Stan Jefferson

Incoming Mansfield City Schools Supt. Stan Jefferson talks with Bridgette Vavra, administrative assistant in pupil services and records, at the Raemelton administration building on Wednesday. (Mansfield City Schools photo)

MANSFIELD -- It will be another seven weeks before Stan Jefferson officially becomes superintendent of Mansfield City Schools. But the former district teacher, coach and administrator has a crystal clear focus on how he will begin his work.

“We are rethinking what we do and how we do it in Mansfield City Schools,” he said during a visit to the Raemelton administration building on Wednesday.

“Academic reform is our No. 1 priority. To achieve that we must build powerful – I mean powerful – connections with students, staff, parents and our entire school community.”

Jefferson will begin building or renewing those connections – at least informally – at the board of education’s regular monthly meeting at 5:30 p.m. Tuesday in the Dutton Community Room at Mansfield Senior High.

Time will be set aside for the public to greet Jefferson, who will become superintendent on Aug. 1.

Jefferson continues to meet regularly with Supt. Brian Garverick, who will transition to director of alternative learning, and one-on-one with central office administrators and building principals.

“My message is simple: Rethink what you do and how you do it,” Jefferson said. “A lot of good things are happening. We have so many wonderful opportunities for students, families and staff. But we can do even better, in some instances much better, if we rethink our approach to achieving our goals.

“Academic reform is at the top. To achieve that, we must have conducive learning environments and strong engagement with students and parents.”

Among the “powerful connections” that Jefferson envisions are those between the district and the greater school community. He plans a series of meetings with city officials and civic organizations.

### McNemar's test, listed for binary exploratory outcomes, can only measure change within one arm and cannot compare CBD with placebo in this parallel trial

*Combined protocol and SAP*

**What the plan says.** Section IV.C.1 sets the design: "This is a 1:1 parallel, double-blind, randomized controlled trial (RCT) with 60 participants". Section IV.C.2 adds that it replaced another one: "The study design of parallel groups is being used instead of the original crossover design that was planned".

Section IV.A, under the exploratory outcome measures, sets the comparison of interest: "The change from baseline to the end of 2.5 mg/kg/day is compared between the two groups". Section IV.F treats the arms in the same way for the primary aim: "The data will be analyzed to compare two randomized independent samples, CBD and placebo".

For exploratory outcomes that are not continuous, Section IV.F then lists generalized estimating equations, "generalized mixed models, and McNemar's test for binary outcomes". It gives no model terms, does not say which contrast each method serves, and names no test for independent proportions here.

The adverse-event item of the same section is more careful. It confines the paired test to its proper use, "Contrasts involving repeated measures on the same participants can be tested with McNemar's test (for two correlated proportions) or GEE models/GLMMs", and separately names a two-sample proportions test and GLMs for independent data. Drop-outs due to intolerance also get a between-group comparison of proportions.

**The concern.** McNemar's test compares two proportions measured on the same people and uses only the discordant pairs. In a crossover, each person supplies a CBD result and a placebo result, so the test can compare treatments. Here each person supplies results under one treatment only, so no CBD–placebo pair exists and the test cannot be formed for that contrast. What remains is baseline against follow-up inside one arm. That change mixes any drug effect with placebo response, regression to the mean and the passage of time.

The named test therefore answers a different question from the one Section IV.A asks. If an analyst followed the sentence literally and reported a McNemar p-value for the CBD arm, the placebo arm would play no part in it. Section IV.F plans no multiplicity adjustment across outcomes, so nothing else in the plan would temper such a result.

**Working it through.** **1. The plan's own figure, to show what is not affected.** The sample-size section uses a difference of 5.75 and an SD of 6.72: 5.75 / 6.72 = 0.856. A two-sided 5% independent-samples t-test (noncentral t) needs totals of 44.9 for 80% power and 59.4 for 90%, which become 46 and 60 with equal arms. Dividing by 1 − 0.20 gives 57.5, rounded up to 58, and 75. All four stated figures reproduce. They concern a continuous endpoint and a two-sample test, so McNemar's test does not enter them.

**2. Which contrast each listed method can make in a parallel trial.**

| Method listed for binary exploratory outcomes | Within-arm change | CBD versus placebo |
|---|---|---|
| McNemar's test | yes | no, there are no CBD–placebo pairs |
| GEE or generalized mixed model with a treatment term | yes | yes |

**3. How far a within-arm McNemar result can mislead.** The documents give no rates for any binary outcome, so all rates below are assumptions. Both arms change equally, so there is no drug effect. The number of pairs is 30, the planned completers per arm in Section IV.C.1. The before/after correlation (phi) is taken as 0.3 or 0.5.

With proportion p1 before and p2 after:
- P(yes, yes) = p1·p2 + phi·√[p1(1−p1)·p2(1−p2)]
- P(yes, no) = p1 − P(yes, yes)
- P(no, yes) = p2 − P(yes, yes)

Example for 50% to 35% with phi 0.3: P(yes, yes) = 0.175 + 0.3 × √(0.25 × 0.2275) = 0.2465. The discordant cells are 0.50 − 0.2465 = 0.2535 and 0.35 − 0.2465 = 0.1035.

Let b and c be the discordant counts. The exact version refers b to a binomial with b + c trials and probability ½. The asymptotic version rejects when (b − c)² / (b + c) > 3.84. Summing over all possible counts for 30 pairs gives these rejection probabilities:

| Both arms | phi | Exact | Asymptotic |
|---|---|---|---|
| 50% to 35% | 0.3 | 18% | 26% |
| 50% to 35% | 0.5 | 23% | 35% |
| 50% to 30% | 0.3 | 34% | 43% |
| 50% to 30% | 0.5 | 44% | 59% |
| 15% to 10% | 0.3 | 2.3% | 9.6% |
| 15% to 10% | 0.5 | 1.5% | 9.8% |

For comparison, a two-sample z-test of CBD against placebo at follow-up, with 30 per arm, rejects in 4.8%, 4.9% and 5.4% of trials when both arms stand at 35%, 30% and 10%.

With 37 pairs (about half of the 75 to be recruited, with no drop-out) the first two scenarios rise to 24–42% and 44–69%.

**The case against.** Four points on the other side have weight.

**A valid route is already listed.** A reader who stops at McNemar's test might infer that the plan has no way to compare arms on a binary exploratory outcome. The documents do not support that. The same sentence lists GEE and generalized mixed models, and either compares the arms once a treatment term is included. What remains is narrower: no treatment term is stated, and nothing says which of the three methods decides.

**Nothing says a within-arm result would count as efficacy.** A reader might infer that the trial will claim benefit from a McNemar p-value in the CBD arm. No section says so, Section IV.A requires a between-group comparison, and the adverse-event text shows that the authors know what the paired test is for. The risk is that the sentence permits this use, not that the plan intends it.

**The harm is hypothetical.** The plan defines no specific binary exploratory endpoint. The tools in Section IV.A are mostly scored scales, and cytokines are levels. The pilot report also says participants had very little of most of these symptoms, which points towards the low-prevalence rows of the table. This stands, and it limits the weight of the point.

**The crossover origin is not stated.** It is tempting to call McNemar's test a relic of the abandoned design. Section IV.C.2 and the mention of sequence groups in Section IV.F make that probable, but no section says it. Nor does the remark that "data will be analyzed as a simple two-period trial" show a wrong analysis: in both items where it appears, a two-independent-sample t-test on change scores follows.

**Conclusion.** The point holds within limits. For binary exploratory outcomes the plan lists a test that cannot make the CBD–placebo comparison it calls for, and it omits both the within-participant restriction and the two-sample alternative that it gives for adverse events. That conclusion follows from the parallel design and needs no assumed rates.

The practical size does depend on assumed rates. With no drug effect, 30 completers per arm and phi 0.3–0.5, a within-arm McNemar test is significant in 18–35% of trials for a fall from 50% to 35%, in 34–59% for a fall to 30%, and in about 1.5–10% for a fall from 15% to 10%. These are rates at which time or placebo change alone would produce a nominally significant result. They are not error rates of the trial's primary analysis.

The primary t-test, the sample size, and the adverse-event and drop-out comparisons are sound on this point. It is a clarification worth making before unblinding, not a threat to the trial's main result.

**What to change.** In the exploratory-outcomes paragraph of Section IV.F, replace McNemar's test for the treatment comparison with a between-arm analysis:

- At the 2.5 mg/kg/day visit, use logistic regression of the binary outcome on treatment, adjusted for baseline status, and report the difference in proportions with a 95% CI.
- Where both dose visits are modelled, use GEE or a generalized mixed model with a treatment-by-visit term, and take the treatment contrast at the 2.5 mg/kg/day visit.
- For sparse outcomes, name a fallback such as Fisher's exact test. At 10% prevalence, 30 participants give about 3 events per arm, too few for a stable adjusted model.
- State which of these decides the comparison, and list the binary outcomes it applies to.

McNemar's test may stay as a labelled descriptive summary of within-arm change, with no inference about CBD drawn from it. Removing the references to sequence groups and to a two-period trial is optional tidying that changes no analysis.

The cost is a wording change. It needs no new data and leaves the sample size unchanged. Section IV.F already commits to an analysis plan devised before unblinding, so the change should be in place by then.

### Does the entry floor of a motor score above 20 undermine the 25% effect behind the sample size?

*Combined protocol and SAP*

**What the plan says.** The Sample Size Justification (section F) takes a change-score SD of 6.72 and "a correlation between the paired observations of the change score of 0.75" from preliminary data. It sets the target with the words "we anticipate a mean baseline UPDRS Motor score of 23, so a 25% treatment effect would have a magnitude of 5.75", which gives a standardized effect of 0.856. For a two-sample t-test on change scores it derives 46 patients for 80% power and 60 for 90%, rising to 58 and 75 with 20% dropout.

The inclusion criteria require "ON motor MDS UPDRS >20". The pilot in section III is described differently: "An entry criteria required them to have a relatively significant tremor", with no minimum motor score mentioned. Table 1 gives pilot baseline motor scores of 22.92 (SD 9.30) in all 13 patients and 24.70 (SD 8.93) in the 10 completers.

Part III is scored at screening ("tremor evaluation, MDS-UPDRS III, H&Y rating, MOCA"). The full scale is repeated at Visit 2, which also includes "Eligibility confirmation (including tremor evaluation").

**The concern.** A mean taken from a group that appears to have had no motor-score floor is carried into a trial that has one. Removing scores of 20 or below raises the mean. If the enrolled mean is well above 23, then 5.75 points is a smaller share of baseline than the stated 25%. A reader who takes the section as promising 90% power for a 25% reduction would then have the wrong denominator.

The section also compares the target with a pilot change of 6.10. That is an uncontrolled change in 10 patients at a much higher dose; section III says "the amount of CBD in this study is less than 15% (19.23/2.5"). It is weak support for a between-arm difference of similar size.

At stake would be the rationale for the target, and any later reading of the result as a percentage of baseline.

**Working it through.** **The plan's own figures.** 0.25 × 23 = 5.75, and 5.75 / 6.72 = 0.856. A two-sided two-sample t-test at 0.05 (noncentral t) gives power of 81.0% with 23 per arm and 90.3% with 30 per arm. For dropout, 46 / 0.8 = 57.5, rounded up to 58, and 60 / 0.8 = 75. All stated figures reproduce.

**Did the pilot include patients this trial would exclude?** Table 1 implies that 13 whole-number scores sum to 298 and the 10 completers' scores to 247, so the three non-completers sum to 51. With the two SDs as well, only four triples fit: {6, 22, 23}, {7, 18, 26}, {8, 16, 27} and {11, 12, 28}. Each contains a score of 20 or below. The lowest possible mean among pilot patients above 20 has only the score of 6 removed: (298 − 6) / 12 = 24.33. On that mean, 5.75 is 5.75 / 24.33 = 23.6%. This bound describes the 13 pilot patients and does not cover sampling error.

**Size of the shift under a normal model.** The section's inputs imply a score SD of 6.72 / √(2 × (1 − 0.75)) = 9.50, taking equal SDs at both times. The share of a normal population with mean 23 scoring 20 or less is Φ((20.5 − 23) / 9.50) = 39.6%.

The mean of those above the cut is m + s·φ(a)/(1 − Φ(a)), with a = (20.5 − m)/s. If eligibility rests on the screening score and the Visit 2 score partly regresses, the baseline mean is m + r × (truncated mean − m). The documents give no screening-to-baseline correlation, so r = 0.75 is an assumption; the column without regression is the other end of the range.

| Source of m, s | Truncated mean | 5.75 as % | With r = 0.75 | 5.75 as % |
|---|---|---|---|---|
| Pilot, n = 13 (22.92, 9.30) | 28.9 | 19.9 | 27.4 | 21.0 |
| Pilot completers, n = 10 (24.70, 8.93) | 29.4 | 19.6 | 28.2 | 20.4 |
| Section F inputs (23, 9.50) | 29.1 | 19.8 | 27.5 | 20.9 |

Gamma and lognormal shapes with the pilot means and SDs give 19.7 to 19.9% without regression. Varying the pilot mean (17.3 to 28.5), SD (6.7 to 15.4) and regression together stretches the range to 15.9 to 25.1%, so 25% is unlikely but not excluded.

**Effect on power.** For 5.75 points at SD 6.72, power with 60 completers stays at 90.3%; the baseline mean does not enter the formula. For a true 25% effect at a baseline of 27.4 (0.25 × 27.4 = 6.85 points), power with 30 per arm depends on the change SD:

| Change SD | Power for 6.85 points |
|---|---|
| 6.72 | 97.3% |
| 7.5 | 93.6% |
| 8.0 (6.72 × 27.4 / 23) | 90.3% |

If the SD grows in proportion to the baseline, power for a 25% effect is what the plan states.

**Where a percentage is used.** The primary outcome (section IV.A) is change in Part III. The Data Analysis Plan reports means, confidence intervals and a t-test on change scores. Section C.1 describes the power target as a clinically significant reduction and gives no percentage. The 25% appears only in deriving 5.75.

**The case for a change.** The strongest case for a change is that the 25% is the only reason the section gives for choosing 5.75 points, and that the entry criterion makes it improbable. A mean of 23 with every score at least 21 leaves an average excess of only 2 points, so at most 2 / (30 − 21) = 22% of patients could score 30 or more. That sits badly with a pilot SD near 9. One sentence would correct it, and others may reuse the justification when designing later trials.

“What can we do together to help our kids, to enrich their experience – from the time they first walk through the front door of their school to the time we hand them a diploma? What can we do together, schools and community, to help them onto their next rite of passage? I believe we achieve so much for our kids by working together.”

Jefferson’s tenure of more than 43 years in Mansfield City Schools began as a social studies teacher. He served as Mansfield Senior High assistant principal from 1997 to 2003 before assuming the duties of principal during the 2003-2004 school year. He played a major role in the campaign that led to the construction of the present Senior High building.

From 1993 through 2002, “Coach J” led the Senior High football program to a record of 65-39 and four conference championships.

Jefferson joined the Ohio State University football program in 2004, serving under Jim Tressel, then Urban Meyer until August 2017. It was his job to assure that OSU players were meeting their academic responsibilities.

Jefferson recalled that when he joined Mansfield City Schools in 1976 the district had an enrollment of 12,000 in two high schools, three junior highs and 13 elementary buildings. Today, the result of major changes in the community’s landscape, the district has approximately 3,300 students in one high school, one middle school, one intermediate school, four elementary buildings and the Spanish Immersion School.

But the numbers don’t phase Jefferson.

“Our first job is to do the very best we can for all of our students now. But I believe that if we rethink our approach to our work, if we build those powerful connections we can electrify this community and see our enrollment climb,” he said. “I believe that.”

“TY-Tygers. That’s who we are.”

(This story was published this week on the Mansfield City Schools website at

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